Foster Manual

Our foster manual is essential to anyone who is considering fostering a Greyhound. It is full of information and advice that we believe will help make for a successful foster situation. It is required reading for anyone wanting to foster a Greyhound for SEGA.

Thank you for choosing to foster a Greyhound for Southeastern Greyhound Adoption. The following guidelines are meant to ease your foster Greyhound’s transition into the home. Contained within these guidelines we have listed the requirements of the foster home, so you can understand your responsibilities. The best advice is to combine these guidelines with a dose of common sense. When in doubt, email or call and ask. In the last section, you will find a list of contacts for particular questions or concerns.

Click on the accordion tabs below to view specific sections of the foster manual.

The Pickup

We try to arrange a pick up at a mutually convenient place. SEGA has a kennel at in Acworth. We can arrange to meet you there or at some other location that is convenient for everyone.

These are the items that will be given to you upon pick-up:

  • The blue SEGA collar with SEGA identification tag attached
  • A blue lead
  • A packet of information for the future adoptee
  • A muzzle
  • If you mentioned at the time of scheduling that you needed to borrow a crate from SEGA, please pick that up as well.
  • Heartworm medication

Before putting your foster in your vehicle, give him a chance to use the bathroom. They almost always need to go when they leave the kennel. If you are having trouble getting the Greyhound to “hop in” your vehicle, you can lift them into it. Support her chest with one arm between the front legs and put your other arm behind her legs, not under the abdomen. If your foster has recently been spayed/neutered, you will definitely need to get her/him in your car in this manner.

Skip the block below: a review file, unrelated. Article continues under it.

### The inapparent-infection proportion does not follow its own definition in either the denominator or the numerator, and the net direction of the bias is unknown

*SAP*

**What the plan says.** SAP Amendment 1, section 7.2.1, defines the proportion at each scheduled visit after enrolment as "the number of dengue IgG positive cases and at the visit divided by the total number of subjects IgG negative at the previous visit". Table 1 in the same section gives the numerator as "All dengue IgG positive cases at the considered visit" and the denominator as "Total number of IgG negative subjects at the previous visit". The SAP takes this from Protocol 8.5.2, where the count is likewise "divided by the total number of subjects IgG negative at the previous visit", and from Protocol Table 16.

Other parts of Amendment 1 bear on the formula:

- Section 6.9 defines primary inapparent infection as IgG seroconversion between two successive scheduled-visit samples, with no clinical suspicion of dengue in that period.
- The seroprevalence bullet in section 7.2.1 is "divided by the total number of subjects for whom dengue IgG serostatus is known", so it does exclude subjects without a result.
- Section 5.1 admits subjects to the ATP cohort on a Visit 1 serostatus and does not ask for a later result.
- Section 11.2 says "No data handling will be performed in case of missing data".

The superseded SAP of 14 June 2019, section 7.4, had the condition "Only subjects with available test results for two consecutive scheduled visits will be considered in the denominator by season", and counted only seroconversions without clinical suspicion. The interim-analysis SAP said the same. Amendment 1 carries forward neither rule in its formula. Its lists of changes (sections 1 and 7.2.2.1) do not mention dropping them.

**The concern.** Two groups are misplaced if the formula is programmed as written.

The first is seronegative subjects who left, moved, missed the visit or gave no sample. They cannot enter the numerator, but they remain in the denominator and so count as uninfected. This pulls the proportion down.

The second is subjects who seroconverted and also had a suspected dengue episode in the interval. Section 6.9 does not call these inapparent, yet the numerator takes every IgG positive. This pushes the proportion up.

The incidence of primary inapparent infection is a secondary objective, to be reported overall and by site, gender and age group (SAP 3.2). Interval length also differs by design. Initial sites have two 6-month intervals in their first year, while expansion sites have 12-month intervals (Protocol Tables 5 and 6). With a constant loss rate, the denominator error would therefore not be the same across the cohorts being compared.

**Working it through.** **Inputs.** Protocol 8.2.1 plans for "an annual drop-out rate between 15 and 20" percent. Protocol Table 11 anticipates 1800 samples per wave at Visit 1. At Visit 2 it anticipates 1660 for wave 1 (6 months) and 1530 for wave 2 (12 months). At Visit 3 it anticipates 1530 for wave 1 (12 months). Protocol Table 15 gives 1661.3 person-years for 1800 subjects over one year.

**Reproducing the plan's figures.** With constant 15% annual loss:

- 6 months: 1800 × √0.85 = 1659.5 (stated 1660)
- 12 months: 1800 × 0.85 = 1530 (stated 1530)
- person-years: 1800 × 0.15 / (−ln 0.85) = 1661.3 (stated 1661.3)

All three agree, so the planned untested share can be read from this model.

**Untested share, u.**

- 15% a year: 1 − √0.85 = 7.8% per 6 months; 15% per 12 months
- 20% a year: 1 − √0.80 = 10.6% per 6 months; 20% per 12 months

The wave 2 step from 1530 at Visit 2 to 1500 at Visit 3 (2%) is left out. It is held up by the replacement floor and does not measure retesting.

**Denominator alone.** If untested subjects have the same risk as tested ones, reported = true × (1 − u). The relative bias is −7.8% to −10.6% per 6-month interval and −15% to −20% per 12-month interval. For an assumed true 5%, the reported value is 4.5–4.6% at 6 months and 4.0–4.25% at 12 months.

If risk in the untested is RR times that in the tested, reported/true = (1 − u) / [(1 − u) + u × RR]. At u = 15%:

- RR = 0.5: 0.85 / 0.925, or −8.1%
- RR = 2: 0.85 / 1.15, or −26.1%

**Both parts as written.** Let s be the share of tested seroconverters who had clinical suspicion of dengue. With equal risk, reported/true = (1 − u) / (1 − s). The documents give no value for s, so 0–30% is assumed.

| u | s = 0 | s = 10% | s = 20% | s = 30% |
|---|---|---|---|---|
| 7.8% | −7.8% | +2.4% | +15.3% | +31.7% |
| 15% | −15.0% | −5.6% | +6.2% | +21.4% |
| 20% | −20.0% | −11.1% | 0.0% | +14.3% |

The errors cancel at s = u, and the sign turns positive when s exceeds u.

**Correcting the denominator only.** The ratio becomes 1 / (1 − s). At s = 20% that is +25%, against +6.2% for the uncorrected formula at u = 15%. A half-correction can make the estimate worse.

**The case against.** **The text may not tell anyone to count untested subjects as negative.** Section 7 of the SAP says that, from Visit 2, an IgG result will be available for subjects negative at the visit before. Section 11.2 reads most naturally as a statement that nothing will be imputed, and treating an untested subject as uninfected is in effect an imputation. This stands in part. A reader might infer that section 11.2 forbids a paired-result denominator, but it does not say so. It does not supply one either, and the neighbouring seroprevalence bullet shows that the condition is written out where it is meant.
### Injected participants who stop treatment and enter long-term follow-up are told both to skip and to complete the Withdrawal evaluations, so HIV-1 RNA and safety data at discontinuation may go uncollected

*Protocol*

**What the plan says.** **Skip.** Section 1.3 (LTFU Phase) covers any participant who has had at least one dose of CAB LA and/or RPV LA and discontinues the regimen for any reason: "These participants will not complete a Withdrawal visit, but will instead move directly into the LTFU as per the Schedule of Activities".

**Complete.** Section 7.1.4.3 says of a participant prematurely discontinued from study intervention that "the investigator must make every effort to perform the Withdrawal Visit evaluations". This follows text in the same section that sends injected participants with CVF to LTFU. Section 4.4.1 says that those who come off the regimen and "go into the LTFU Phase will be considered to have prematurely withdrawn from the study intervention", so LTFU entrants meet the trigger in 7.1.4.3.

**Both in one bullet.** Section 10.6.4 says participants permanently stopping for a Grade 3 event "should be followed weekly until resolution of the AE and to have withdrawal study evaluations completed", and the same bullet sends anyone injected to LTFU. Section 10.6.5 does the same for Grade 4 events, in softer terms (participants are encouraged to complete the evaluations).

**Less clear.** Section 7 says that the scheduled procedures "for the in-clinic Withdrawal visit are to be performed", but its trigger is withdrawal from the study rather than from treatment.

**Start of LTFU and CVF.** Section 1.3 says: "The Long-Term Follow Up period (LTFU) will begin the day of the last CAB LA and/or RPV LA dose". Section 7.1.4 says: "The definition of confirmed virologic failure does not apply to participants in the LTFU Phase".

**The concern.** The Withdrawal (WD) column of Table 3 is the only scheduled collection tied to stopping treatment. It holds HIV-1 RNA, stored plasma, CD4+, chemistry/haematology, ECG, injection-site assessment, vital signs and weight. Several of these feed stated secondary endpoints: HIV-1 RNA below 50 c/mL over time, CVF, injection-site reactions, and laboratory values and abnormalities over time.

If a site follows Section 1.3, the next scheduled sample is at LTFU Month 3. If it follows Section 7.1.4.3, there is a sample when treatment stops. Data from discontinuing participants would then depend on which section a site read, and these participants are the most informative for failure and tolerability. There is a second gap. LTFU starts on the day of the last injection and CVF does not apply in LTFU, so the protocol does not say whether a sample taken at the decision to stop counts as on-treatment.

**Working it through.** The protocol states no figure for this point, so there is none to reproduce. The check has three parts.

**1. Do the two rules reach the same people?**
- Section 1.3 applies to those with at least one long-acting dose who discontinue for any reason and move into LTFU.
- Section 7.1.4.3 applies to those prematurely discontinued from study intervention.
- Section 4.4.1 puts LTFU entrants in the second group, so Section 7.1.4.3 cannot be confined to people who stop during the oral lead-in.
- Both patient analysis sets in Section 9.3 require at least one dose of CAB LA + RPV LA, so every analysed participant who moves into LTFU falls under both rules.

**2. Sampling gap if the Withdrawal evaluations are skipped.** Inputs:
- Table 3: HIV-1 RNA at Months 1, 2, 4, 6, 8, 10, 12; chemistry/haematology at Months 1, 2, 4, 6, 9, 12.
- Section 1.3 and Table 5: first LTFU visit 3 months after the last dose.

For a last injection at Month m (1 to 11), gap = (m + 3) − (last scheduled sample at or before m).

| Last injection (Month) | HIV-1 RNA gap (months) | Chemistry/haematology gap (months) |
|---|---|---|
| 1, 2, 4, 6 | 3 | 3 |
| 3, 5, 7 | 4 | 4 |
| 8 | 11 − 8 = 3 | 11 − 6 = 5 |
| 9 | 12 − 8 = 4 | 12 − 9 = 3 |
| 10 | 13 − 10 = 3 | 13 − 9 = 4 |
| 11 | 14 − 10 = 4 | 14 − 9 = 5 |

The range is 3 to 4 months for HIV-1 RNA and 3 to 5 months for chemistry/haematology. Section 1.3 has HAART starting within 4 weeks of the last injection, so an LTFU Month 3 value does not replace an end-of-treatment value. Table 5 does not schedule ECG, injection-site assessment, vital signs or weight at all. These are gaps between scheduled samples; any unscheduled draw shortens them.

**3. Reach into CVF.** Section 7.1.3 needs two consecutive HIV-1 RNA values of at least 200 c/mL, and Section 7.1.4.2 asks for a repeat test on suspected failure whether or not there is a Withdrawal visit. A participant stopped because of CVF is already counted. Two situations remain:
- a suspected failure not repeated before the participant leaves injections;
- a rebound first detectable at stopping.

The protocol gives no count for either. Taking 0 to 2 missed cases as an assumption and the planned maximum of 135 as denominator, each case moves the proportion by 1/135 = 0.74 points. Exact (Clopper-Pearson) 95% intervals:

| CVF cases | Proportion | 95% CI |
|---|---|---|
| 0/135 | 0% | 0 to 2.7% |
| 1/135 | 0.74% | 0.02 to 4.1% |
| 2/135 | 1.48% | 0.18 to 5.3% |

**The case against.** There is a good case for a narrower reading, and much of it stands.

Introduction to Your Home

Please use the muzzle provided when introducing him/her to your pets. Although every attempt is made to cat and small dog test the Greyhound, the excitement of the day may have your foster dog a bit wound up. You don’t want to start off on the wrong foot.

A new Greyhound cannot be left uncrated at night, especially until housebroken. Be prepared to either crate the dog in your bedroom (if it quiets him down), or crate him in an out of the way area where he cannot awaken you or your family. Although they have been crated their entire lives, some Greyhounds seem to suddenly act as if it is torture and will bark or whine. Your sleep is vital to a fresh, positive attitude about fostering, and we don’t expect you to enter this endeavor sleep-deprived. Be prepared to do whatever it takes until this initial adjustment period is over.

Starter Kit

There will be a number of things you will need to get started with your new foster Greyhound. Most everything will be provided free of charge by Southeastern Greyhound Adoption (SEGA).

Crate

When you first get your foster hound, a crate will be provided by SEGA if you don’t already have a spare. It is extremely helpful in housebreaking and dealing with separation anxiety. Racing Greyhounds sleep and eat in their crates at the racing kennel and many will consider them their own personal space in which to relax in your home.

You will want to cushion the crate with a couple of comfortable blankets. We do not recommend using a brand new bed or comforter yet because it might be damaged during the adjustment period. A couple of old blankets will work fine.

Muzzle, Collar, and Lead

A plastic kennel muzzle is an excellent safety device for introducing your foster Greyhound to the family cat or a dog. You will be supplied with one when your foster arrives.

Records Folder

Copies of the hound’s pertinent documentation will be provided in a folder. When the adoption takes place you will turn over these records to the adopting family.